If we'd quickly pulled out of Iraq and thereby avoided war fatigue, we might have mustered the energy to take out Iran too. We could have toppled the Taliban, Iran, Saddam, Assad, and Kadaffy and then brought our troops home without dealing with any long-term occupations.

All we'd need to keep active would be a series of small bases to fly drone strikes out of, so we could pick off any remaining troublemakers.
0 Replies
 
Baldimo
 
  -2  
Reply Mon 3 Apr, 2017 10:05 am
@hightor,
Quote:
I could see it working under certain circumstances but there's something "slapdash" about it, like were indicating we don't care enough to get involved so we'll just drop a bunch of bombs, kill a lot of people, and go home. I could see it being turned against us through effective propaganda.

It depends on which president is dropping the bombs. The anti-war/anti-bomb contingent of US politics was really really quiet for the last 8 years, including being almost silent on the expanded use of drone strikes by the Obama admin. When Bush started using drones in Pakistan, the anti-war left, led by Code Pink, harassed him at every turn, when Obama took office and eventually expanded the use of drones and air sorties into 4 or 5 additional countries, they were silent, the media was mostly silent and certainly didn't criticize him for it.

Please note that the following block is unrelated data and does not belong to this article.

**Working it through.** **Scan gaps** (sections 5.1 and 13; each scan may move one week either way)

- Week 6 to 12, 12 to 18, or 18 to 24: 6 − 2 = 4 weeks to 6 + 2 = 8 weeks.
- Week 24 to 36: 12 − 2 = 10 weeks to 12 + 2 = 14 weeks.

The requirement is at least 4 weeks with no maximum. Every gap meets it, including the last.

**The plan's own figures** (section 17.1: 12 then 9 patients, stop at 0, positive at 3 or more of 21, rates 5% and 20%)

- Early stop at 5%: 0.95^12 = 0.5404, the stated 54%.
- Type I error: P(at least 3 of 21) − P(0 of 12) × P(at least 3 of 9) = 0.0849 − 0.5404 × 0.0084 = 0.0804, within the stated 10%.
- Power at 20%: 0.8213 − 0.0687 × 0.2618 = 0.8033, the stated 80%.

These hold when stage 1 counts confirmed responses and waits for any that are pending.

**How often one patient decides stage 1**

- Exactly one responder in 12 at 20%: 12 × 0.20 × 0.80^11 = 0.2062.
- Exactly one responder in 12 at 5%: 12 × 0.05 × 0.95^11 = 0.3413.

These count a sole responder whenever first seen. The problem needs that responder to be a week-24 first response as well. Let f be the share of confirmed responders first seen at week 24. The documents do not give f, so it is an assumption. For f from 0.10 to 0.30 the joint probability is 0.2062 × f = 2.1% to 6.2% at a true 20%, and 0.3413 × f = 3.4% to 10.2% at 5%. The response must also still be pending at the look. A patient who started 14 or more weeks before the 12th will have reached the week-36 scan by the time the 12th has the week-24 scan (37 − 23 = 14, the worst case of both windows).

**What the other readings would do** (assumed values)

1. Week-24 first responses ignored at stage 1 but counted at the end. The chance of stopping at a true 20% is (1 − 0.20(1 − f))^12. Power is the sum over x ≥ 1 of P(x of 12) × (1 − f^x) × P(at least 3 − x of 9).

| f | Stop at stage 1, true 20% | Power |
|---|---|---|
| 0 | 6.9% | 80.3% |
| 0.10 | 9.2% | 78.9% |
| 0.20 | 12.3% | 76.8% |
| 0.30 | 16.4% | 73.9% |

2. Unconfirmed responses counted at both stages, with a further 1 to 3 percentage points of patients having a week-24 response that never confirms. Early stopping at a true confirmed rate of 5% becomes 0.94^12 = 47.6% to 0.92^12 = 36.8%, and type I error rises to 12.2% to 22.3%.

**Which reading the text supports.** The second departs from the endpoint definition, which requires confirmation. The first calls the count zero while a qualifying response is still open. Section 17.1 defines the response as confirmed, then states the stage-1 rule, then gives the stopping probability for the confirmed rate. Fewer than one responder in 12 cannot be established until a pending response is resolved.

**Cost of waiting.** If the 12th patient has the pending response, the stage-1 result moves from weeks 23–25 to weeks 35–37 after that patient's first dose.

So you are correct, the effective propaganda by the anti-war groups can be effective if they like the President who is doing it. If they like him, bombs away, if they don't like him, then nothing is off limits is get him to stop.
hightor
 
  3  
Reply Mon 3 Apr, 2017 11:58 am
@Baldimo,